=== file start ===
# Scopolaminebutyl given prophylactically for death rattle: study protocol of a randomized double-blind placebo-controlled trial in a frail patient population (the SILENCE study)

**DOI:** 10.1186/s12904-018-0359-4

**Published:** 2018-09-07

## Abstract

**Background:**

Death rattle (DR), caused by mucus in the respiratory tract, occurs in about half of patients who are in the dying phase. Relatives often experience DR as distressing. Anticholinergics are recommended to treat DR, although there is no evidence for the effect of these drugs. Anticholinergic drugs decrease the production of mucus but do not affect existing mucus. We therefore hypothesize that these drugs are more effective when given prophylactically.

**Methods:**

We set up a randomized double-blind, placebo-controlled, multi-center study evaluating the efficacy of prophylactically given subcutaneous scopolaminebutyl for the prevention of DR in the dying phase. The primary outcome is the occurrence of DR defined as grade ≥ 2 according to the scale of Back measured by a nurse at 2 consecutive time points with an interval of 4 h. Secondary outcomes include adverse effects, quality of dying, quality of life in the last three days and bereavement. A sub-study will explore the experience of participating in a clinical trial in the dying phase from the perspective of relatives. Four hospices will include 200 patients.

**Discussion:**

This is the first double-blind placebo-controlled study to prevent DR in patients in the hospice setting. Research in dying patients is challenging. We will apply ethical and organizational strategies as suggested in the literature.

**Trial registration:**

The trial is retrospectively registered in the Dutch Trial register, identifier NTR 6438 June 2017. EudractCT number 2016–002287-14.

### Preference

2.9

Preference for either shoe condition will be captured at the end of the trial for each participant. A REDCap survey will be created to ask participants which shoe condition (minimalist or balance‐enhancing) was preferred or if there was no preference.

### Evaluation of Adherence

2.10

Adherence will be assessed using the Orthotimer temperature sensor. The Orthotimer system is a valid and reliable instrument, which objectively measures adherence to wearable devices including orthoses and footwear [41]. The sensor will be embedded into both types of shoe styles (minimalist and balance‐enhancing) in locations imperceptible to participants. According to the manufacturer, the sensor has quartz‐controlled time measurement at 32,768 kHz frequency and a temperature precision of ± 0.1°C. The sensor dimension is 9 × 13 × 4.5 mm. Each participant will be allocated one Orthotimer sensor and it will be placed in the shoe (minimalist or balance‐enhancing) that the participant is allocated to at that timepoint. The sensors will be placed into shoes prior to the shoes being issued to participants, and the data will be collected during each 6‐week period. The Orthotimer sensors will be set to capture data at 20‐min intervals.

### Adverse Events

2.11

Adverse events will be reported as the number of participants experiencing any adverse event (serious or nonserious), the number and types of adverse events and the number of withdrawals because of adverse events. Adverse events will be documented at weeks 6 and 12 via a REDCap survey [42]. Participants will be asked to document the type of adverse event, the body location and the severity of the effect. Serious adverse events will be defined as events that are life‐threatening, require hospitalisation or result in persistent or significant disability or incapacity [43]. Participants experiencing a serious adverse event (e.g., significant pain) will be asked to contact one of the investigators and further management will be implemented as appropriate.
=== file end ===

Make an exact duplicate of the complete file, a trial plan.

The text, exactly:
# Scopolaminebutyl given prophylactically for death rattle: study protocol of a randomized double-blind placebo-controlled trial in a frail patient population (the SILENCE study)

**DOI:** 10.1186/s12904-018-0359-4

**Published:** 2018-09-07

## Abstract

**Background:**

Death rattle (DR), caused by mucus in the respiratory tract, occurs in about half of patients who are in the dying phase. Relatives often experience DR as distressing. Anticholinergics are recommended to treat DR, although there is no evidence for the effect of these drugs. Anticholinergic drugs decrease the production of mucus but do not affect existing mucus. We therefore hypothesize that these drugs are more effective when given prophylactically.

**Methods:**

We set up a randomized double-blind, placebo-controlled, multi-center study evaluating the efficacy of prophylactically given subcutaneous scopolaminebutyl for the prevention of DR in the dying phase. The primary outcome is the occurrence of DR defined as grade ≥ 2 according to the scale of Back measured by a nurse at 2 consecutive time points with an interval of 4 h. Secondary outcomes include adverse effects, quality of dying, quality of life in the last three days and bereavement. A sub-study will explore the experience of participating in a clinical trial in the dying phase from the perspective of relatives. Four hospices will include 200 patients.

**Discussion:**

This is the first double-blind placebo-controlled study to prevent DR in patients in the hospice setting. Research in dying patients is challenging. We will apply ethical and organizational strategies as suggested in the literature.

**Trial registration:**

The trial is retrospectively registered in the Dutch Trial register, identifier NTR 6438 June 2017. EudractCT number 2016–002287-14.

### Preference

2.9

Preference for either shoe condition will be captured at the end of the trial for each participant. A REDCap survey will be created to ask participants which shoe condition (minimalist or balance‐enhancing) was preferred or if there was no preference.

### Evaluation of Adherence

2.10

Adherence will be assessed using the Orthotimer temperature sensor. The Orthotimer system is a valid and reliable instrument, which objectively measures adherence to wearable devices including orthoses and footwear [41]. The sensor will be embedded into both types of shoe styles (minimalist and balance‐enhancing) in locations imperceptible to participants. According to the manufacturer, the sensor has quartz‐controlled time measurement at 32,768 kHz frequency and a temperature precision of ± 0.1°C. The sensor dimension is 9 × 13 × 4.5 mm. Each participant will be allocated one Orthotimer sensor and it will be placed in the shoe (minimalist or balance‐enhancing) that the participant is allocated to at that timepoint. The sensors will be placed into shoes prior to the shoes being issued to participants, and the data will be collected during each 6‐week period. The Orthotimer sensors will be set to capture data at 20‐min intervals.

### Adverse Events

2.11

Adverse events will be reported as the number of participants experiencing any adverse event (serious or nonserious), the number and types of adverse events and the number of withdrawals because of adverse events. Adverse events will be documented at weeks 6 and 12 via a REDCap survey [42]. Participants will be asked to document the type of adverse event, the body location and the severity of the effect. Serious adverse events will be defined as events that are life‐threatening, require hospitalisation or result in persistent or significant disability or incapacity [43]. Participants experiencing a serious adverse event (e.g., significant pain) will be asked to contact one of the investigators and further management will be implemented as appropriate.